Defeat Westminster Tax Hike
by Ari Armstrong, October 23, 2003
A majority of voting Westminster residents will decide whether to raise the city sales tax by 18.5%, from 3.25% to 3.85%. The tax increase proposal, measure 2A, would raise $9.9 million in the first year and continue without sunset. The money would be used to hire 40 police officers, 35 fire fighters, and "appropriate support staff" and purchase a fire engine, ambulance, and unspecified "equipment." The tax hike is a bad idea and should be defeated.
Even though the supporters of 2A claim "non-residents and tourists will help pay for these improvements," a higher sales tax will encourage both residents and non-residents to leave Westminster and buy their goods elsewhere. This will hurt local businesses.
The tax increase is too high. According to Sandy Schwab of the Westminster Police Department, the starting salary for police officers is $39,562.26 and tops out at $58,524.37. Thus, salaries for the 75 new hires will constitute considerably less than half the allotted new tax revenues. If we assume the average salary is $50,000 per year, that leaves $82,000 per year to support each new hire (on top of salary). And that's unnecessary and irresponsible.
Any new tax hike should come with a sunset provision, so voters can re-evaluate in a few years. Thus, even those who believe more taxes should be raised to fund police and fire services should reject 2A and demand a more responsible proposal for a future election.
I do not believe taxes should be raised at all. Instead, city politicians should cut other existing programs if they want to spend more on police and fire services. The city should sell its golf courses, stop publishing its own "news" paper, stop subsidizing businesses, and cut other unnecessary expenses.
The supporters of 2A claim emergency calls are up 50% from 1993 and "police service calls are up 101% since 1990." But obviously that's only part of the story. In 1990, the population was 74,623; now it is 106,312, a 42% increase. But the police force has expanded roughly with the population. In 1993, 113 sworn officers worked for the city; in 2003, 155 sworn officers did. That's an increase of 37%. In 1993, the police budget was $7,448,192; in 2003, the police budget was $15,063,330. That's an increase of 102%. (I'm not adjusting for inflation, however.)
In 1990, total Westminster city expenses amounted to $50,452,141; in 2003, expenses total $125,268,831. That's an increase of 148%. City spending has increased a lot faster than has spending on police and fire services. As the blue book notes, in the 2004 adopted budget, police and fire services accounted for only 32.4% of total operating expenses. This reinforces the point that the appropriate move is to redirect existing tax revenues to police and fire services.
The supporters of 2A claim, "We need more police officers on patrol because we have new types of crime." Bull. We need police officers who spend their time protecting people and their property, not pulling over innocent people for the "new crime" of driving home, or ticketing kids for playing their car radios too loudly, or harassing Hispanic men in parking lots. Also, Westminster should follow Seattle's lead and make enforcement of marijuana laws the lowest priority.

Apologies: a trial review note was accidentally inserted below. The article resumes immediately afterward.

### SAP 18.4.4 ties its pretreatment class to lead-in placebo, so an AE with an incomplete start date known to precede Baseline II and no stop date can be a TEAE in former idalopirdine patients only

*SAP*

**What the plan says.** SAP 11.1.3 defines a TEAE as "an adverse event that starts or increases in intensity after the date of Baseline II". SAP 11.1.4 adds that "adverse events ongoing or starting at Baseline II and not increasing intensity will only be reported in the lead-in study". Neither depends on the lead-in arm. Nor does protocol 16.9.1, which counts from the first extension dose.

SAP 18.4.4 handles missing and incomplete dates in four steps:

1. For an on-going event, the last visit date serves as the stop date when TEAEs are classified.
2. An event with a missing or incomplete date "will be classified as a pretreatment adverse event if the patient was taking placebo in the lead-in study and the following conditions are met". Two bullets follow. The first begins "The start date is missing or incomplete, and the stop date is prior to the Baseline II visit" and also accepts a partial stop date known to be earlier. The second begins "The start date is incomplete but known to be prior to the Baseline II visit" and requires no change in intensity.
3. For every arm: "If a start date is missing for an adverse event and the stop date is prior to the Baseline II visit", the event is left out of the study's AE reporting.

Westminster's police perform valiantly in the face of danger, such as when they confronted a man shooting at people earlier in the month. Indeed, I heard the police respond to a situation just down the street from me in which a man in a car had led the police on a chase and refused to throw down his weapon. The police ended up fatally shooting the man. More recently, I called the Westminster police to break up a large, belligerent gathering in the parking lot outside of my house that I feared would grow violent. Keeping people and their property safe is among the noblest of professions. But the police department is guided by the policies of city council, and the council should make sure the police are consistently spending their time and resources prudently. Thus, the council should simplify the city code such that it covers only real crimes.
Supporters of 2A claim, "Response times have fallen dangerously below national standards (2A will reduce this from 6 to 4 minutes)." But no source is cited, so it's difficult to interpret what this factoid means. Is it true that response times have "fallen," or are they simply higher because of population density? Are there other ways to reduce response times, other than by spending an extra $9.9 million in the first year? What guarantee do we have that the tax increase will result in lower response times, and shouldn't voters be allowed to confirm the results in a few years through a sunset provision? How can the city encourage personal responsibility in handling emergencies (such as keeping a home safer from criminal attack and fire)?
Supporters of 2A also claim, "A growing and aging population requires more service." But everybody knows older people commit fewer crimes. They tend to behave in safer ways generally. Calls for health problems do increase with an older population, but such calls may not outnumber the relative reduction in criminal calls, and they may not require the level of resources per call.
Police services are a legitimate function of governance. That's why I think existing revenues should be re-directed to fund those services. Even those who want to spend more tax dollars to expand police and fire services should demand a more responsible proposal down the road.
Vote "no" on 2A. Pass on the word, hand out flyers, and help defeat this imprudent tax increase.